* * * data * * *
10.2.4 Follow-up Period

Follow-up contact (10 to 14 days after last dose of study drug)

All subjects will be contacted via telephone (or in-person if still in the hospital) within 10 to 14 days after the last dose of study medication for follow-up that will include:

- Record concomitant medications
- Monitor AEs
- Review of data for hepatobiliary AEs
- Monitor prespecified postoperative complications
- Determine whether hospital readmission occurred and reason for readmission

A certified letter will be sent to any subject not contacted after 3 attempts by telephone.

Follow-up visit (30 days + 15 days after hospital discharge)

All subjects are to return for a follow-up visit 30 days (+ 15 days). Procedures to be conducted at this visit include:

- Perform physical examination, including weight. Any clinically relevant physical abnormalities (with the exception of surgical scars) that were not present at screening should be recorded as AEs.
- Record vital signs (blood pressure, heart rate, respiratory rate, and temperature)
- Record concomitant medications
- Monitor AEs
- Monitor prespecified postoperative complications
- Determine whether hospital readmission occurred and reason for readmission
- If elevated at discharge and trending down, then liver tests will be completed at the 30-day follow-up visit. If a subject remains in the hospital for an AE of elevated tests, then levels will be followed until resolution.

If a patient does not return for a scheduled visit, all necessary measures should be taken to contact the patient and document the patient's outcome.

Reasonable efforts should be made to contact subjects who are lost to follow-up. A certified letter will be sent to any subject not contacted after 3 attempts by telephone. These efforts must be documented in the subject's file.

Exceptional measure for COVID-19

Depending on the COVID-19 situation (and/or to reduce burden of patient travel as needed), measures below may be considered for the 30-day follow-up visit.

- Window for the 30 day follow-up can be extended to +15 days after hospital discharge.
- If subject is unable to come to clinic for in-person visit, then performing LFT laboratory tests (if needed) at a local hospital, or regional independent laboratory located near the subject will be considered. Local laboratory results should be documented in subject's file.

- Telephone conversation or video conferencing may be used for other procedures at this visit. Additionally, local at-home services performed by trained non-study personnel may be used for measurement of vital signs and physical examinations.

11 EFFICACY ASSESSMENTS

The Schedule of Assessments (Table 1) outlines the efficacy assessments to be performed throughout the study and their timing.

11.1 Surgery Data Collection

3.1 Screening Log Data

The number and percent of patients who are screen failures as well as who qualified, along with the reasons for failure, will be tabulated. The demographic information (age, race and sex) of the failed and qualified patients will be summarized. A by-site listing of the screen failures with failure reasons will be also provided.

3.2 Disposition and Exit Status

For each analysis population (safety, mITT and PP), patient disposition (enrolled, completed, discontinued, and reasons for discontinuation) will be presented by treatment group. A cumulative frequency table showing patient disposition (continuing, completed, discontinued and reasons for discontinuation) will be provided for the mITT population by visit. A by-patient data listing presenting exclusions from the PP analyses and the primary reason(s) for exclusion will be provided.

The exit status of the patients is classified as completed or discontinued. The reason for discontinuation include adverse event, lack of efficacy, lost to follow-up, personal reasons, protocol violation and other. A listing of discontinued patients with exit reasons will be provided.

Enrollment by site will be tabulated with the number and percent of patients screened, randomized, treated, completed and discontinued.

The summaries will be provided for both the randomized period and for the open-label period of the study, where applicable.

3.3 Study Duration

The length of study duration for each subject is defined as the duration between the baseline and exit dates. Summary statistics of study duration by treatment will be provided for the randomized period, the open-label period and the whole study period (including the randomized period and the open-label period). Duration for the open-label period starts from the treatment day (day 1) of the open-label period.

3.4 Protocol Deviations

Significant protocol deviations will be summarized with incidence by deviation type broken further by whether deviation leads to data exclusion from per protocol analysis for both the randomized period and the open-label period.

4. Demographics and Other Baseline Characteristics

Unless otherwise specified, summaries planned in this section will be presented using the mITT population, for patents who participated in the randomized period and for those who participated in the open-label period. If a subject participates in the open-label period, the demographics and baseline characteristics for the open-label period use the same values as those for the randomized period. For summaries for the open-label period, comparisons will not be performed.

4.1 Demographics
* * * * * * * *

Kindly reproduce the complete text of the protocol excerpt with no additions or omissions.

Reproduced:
10.2.4 Follow-up Period

Follow-up contact (10 to 14 days after last dose of study drug)

All subjects will be contacted via telephone (or in-person if still in the hospital) within 10 to 14 days after the last dose of study medication for follow-up that will include:

- Record concomitant medications
- Monitor AEs
- Review of data for hepatobiliary AEs
- Monitor prespecified postoperative complications
- Determine whether hospital readmission occurred and reason for readmission

A certified letter will be sent to any subject not contacted after 3 attempts by telephone.

Follow-up visit (30 days + 15 days after hospital discharge)

All subjects are to return for a follow-up visit 30 days (+ 15 days). Procedures to be conducted at this visit include:

- Perform physical examination, including weight. Any clinically relevant physical abnormalities (with the exception of surgical scars) that were not present at screening should be recorded as AEs.
- Record vital signs (blood pressure, heart rate, respiratory rate, and temperature)
- Record concomitant medications
- Monitor AEs
- Monitor prespecified postoperative complications
- Determine whether hospital readmission occurred and reason for readmission
- If elevated at discharge and trending down, then liver tests will be completed at the 30-day follow-up visit. If a subject remains in the hospital for an AE of elevated tests, then levels will be followed until resolution.

If a patient does not return for a scheduled visit, all necessary measures should be taken to contact the patient and document the patient's outcome.

Reasonable efforts should be made to contact subjects who are lost to follow-up. A certified letter will be sent to any subject not contacted after 3 attempts by telephone. These efforts must be documented in the subject's file.

Exceptional measure for COVID-19

Depending on the COVID-19 situation (and/or to reduce burden of patient travel as needed), measures below may be considered for the 30-day follow-up visit.

- Window for the 30 day follow-up can be extended to +15 days after hospital discharge.
- If subject is unable to come to clinic for in-person visit, then performing LFT laboratory tests (if needed) at a local hospital, or regional independent laboratory located near the subject will be considered. Local laboratory results should be documented in subject's file.

- Telephone conversation or video conferencing may be used for other procedures at this visit. Additionally, local at-home services performed by trained non-study personnel may be used for measurement of vital signs and physical examinations.

11 EFFICACY ASSESSMENTS

The Schedule of Assessments (Table 1) outlines the efficacy assessments to be performed throughout the study and their timing.

11.1 Surgery Data Collection

3.1 Screening Log Data

The number and percent of patients who are screen failures as well as who qualified, along with the reasons for failure, will be tabulated. The demographic information (age, race and sex) of the failed and qualified patients will be summarized. A by-site listing of the screen failures with failure reasons will be also provided.

3.2 Disposition and Exit Status

For each analysis population (safety, mITT and PP), patient disposition (enrolled, completed, discontinued, and reasons for discontinuation) will be presented by treatment group. A cumulative frequency table showing patient disposition (continuing, completed, discontinued and reasons for discontinuation) will be provided for the mITT population by visit. A by-patient data listing presenting exclusions from the PP analyses and the primary reason(s) for exclusion will be provided.

The exit status of the patients is classified as completed or discontinued. The reason for discontinuation include adverse event, lack of efficacy, lost to follow-up, personal reasons, protocol violation and other. A listing of discontinued patients with exit reasons will be provided.

Enrollment by site will be tabulated with the number and percent of patients screened, randomized, treated, completed and discontinued.

The summaries will be provided for both the randomized period and for the open-label period of the study, where applicable.

3.3 Study Duration

The length of study duration for each subject is defined as the duration between the baseline and exit dates. Summary statistics of study duration by treatment will be provided for the randomized period, the open-label period and the whole study period (including the randomized period and the open-label period). Duration for the open-label period starts from the treatment day (day 1) of the open-label period.

3.4 Protocol Deviations

Significant protocol deviations will be summarized with incidence by deviation type broken further by whether deviation leads to data exclusion from per protocol analysis for both the randomized period and the open-label period.

4. Demographics and Other Baseline Characteristics

Unless otherwise specified, summaries planned in this section will be presented using the mITT population, for patents who participated in the randomized period and for those who participated in the open-label period. If a subject participates in the open-label period, the demographics and baseline characteristics for the open-label period use the same values as those for the randomized period. For summaries for the open-label period, comparisons will not be performed.

4.1 Demographics